Supple voice, uniform timbre and perfect sruti alignment were the hallmarks of Sashwathi Prabhu’s concert.

The essence of Saint Tyagaraja’s music was bhakti, which encompasses all other virtues of life such as truth, piety, love and humility, to name a few. None of his kritis were a deliberate attempt but his heart’s outpouring. The seamless sewing of his verses into music is to be experienced to be believed. The meter is just apt. Crossing language barriers, his kritis have been sung for ages now and has stood the test of time, rather have become immortal, a gift of the divine. His kritis immerse a keen listener into a stage of emotional ecstasy, even without knowing the meaning of the kriti. One is bound to be transported to a different plane if only he/she gets a deeper understanding of the saint’s kritis. In this perspective Sri Tyagaraja Rasanubhava series helps ardent devotees of Tyagaraja to soak themselves in his musical verses and one such concert was presented by Sashwathi Prabhu, disciple of Lalgudi Jayaraman, recently at Sri Krishna Gana Sabha.

Gifted with a silky yet powerful voice, Sashwathi Prabhu earnestly attempted to approach the Saint’s kritis more from a devotional aspect keeping the raga and swara content to a minimum. And she was successful too. It was also heartening to spot a few rasikas carrying the book of kritis by Saint Tyagaraja written by T.S. Parthasarathy and keenly referring to it as each kriti was presented. This was despite the organisers giving a gist of the meaning of each kriti over the PA system.

In the company of Muthukumar (flute), Arulanandam (thavil), Kumbakonam Swaminathan (mridangam) and Nagarathinam (effects), Sashwathi started with ‘Sobillu Saptaswara’ (Jaganmohini). Understanding his role in a vocal concert Arulanandam’s efforts were commendable. He displayed hismaster stroke play without being aggressive. ‘Sri Rama Paadama’ (Amritavahini) where Tyagaraja prays to his Ishta Deivam - Sri Rama for his Blessings similar to the ones he bestowed upon Ahalya and many rishis of his time.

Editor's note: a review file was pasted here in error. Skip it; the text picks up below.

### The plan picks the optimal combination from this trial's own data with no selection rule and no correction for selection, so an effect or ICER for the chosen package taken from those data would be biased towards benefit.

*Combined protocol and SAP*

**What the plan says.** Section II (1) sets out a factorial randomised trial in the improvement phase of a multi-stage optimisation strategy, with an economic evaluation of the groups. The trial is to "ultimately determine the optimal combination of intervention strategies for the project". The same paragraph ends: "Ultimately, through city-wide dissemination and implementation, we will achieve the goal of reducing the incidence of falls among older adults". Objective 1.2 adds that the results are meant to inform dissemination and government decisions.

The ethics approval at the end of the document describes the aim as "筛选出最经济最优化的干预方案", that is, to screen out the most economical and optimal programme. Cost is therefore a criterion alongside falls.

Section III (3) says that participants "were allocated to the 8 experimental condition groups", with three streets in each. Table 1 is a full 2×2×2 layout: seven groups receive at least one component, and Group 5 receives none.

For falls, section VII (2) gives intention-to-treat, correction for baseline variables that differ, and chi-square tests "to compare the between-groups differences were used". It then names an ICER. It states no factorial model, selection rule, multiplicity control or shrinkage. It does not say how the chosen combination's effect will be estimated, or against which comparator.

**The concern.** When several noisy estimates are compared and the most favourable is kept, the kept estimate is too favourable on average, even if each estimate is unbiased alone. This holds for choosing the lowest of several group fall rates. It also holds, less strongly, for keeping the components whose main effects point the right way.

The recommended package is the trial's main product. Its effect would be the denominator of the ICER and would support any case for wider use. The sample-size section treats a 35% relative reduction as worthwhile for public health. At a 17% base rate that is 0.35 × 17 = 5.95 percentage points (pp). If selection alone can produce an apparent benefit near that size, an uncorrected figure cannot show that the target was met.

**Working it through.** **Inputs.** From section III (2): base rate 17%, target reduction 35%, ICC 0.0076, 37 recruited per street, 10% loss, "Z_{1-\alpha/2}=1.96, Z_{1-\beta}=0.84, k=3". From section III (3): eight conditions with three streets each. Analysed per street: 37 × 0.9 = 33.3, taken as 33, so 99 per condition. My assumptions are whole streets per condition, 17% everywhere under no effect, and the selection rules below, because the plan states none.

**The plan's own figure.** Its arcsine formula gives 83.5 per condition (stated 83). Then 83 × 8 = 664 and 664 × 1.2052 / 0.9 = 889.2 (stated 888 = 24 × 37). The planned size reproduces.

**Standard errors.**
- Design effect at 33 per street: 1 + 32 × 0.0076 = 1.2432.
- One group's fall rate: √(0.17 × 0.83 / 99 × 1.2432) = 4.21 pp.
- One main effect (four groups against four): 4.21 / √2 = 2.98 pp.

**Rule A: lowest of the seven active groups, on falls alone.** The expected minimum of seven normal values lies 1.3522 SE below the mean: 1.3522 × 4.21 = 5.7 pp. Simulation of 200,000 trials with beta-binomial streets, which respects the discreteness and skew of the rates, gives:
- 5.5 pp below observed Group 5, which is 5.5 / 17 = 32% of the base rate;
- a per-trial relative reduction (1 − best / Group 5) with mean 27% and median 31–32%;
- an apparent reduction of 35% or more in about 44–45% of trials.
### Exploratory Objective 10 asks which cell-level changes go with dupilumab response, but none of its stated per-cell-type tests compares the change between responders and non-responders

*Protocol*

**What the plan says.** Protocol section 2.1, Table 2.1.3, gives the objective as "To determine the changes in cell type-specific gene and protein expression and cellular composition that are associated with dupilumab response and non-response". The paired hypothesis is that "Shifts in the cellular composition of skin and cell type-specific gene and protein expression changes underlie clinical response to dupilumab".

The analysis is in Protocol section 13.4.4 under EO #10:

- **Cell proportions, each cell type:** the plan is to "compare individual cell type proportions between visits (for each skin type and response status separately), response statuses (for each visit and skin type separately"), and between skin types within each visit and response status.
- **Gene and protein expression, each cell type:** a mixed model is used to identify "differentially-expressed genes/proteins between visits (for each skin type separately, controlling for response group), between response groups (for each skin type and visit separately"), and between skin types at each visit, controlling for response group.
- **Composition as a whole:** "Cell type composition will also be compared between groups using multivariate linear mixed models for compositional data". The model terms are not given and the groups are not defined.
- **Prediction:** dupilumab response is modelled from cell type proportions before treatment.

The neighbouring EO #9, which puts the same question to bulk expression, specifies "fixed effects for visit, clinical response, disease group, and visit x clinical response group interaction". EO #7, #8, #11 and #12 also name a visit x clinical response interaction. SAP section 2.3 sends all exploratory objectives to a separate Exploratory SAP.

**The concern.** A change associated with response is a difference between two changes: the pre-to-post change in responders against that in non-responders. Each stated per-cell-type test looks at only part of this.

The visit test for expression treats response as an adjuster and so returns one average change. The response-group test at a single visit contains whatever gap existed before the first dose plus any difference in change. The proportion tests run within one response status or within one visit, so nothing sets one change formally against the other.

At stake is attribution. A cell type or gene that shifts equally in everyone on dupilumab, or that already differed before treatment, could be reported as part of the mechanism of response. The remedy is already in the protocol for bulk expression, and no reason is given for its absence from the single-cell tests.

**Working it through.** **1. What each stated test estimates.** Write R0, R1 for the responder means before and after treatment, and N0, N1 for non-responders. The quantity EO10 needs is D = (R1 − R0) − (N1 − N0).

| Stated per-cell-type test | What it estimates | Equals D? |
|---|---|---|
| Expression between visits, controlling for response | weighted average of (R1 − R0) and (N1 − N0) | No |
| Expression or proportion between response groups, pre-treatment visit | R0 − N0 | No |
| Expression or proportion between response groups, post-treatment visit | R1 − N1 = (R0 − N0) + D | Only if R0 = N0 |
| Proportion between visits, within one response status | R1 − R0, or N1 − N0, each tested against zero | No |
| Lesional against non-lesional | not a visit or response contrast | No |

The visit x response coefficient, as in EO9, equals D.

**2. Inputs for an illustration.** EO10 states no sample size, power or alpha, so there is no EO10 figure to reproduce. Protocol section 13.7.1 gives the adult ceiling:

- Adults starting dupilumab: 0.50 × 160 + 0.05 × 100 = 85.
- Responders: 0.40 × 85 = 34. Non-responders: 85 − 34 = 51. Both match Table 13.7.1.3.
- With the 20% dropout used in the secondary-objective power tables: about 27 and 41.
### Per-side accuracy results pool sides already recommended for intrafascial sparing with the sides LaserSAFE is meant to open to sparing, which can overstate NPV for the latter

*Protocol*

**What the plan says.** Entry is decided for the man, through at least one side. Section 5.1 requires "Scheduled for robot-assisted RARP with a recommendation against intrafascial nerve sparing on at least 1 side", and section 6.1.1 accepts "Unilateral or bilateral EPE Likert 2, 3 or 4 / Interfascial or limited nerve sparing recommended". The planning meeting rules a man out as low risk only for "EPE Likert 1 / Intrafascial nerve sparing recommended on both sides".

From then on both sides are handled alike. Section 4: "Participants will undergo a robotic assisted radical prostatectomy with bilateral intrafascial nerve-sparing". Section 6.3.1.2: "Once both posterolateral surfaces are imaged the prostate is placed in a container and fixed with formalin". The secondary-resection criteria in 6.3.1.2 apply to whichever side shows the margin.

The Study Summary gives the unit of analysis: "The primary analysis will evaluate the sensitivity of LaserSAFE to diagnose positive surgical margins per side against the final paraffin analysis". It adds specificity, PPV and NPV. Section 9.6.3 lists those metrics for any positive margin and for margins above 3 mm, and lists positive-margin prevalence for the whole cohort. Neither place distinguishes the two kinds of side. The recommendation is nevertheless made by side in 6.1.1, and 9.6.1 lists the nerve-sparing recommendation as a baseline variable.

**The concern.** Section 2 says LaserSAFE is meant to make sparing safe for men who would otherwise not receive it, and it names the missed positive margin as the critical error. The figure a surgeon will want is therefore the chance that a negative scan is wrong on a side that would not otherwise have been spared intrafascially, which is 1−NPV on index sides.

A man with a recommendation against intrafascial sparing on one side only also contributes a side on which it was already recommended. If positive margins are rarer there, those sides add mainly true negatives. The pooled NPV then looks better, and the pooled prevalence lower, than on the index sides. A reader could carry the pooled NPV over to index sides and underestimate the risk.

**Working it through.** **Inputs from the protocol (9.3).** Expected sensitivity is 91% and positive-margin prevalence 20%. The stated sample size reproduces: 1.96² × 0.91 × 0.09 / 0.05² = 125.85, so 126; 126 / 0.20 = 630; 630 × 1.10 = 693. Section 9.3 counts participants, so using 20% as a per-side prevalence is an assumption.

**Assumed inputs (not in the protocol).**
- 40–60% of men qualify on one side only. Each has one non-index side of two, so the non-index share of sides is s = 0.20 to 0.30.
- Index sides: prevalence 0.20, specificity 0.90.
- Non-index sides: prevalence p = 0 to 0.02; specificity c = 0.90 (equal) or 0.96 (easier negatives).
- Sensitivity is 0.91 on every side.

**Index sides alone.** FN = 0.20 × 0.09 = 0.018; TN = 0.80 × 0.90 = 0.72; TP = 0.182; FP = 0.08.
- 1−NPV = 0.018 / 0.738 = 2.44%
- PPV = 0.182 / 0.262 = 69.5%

Neat alapana

‘Teliyaleru Rama’ was a photocopy rendition of Lalgudi’s style, nevertheless Sashwathi captured the mood where the Saint laments about how difficult it will be to lead oneself into the path of devotion, if the worldly pleasures occupy the mind. A brief but neat Sriranjani raga alapana followed by an equally effective reply in his flute by Muthukumar paved way for a facile rendering of ‘Sogasuga.’

Sashwathi’s supple voice, with a uniform timber over all the octaves is a natural advantage which she capitalised. The sruthi alignment was just perfect. Keeping pace with thavil, young Swaminathan (mridangam) did well throughout the concert embellishing the kriti. The mohana raga essay displayed her alapana skills and it did suggest that she was inching towards the kriti, ‘Mohana Rama,’ which was followed by a spellbinding tani avarthanam by Arulanandam and Kumbakonam Swaminathan.

Sashwathi should consider including the saint’s Utsava Sampradaya kritis with multi charanams oozing with bhakti. This concept of approaching the Saint’s kritis is a worthy attempt that will bear fruit as more devotees start thronging to such concerts sans any arithmetical gimmicks and cheap dramatisation.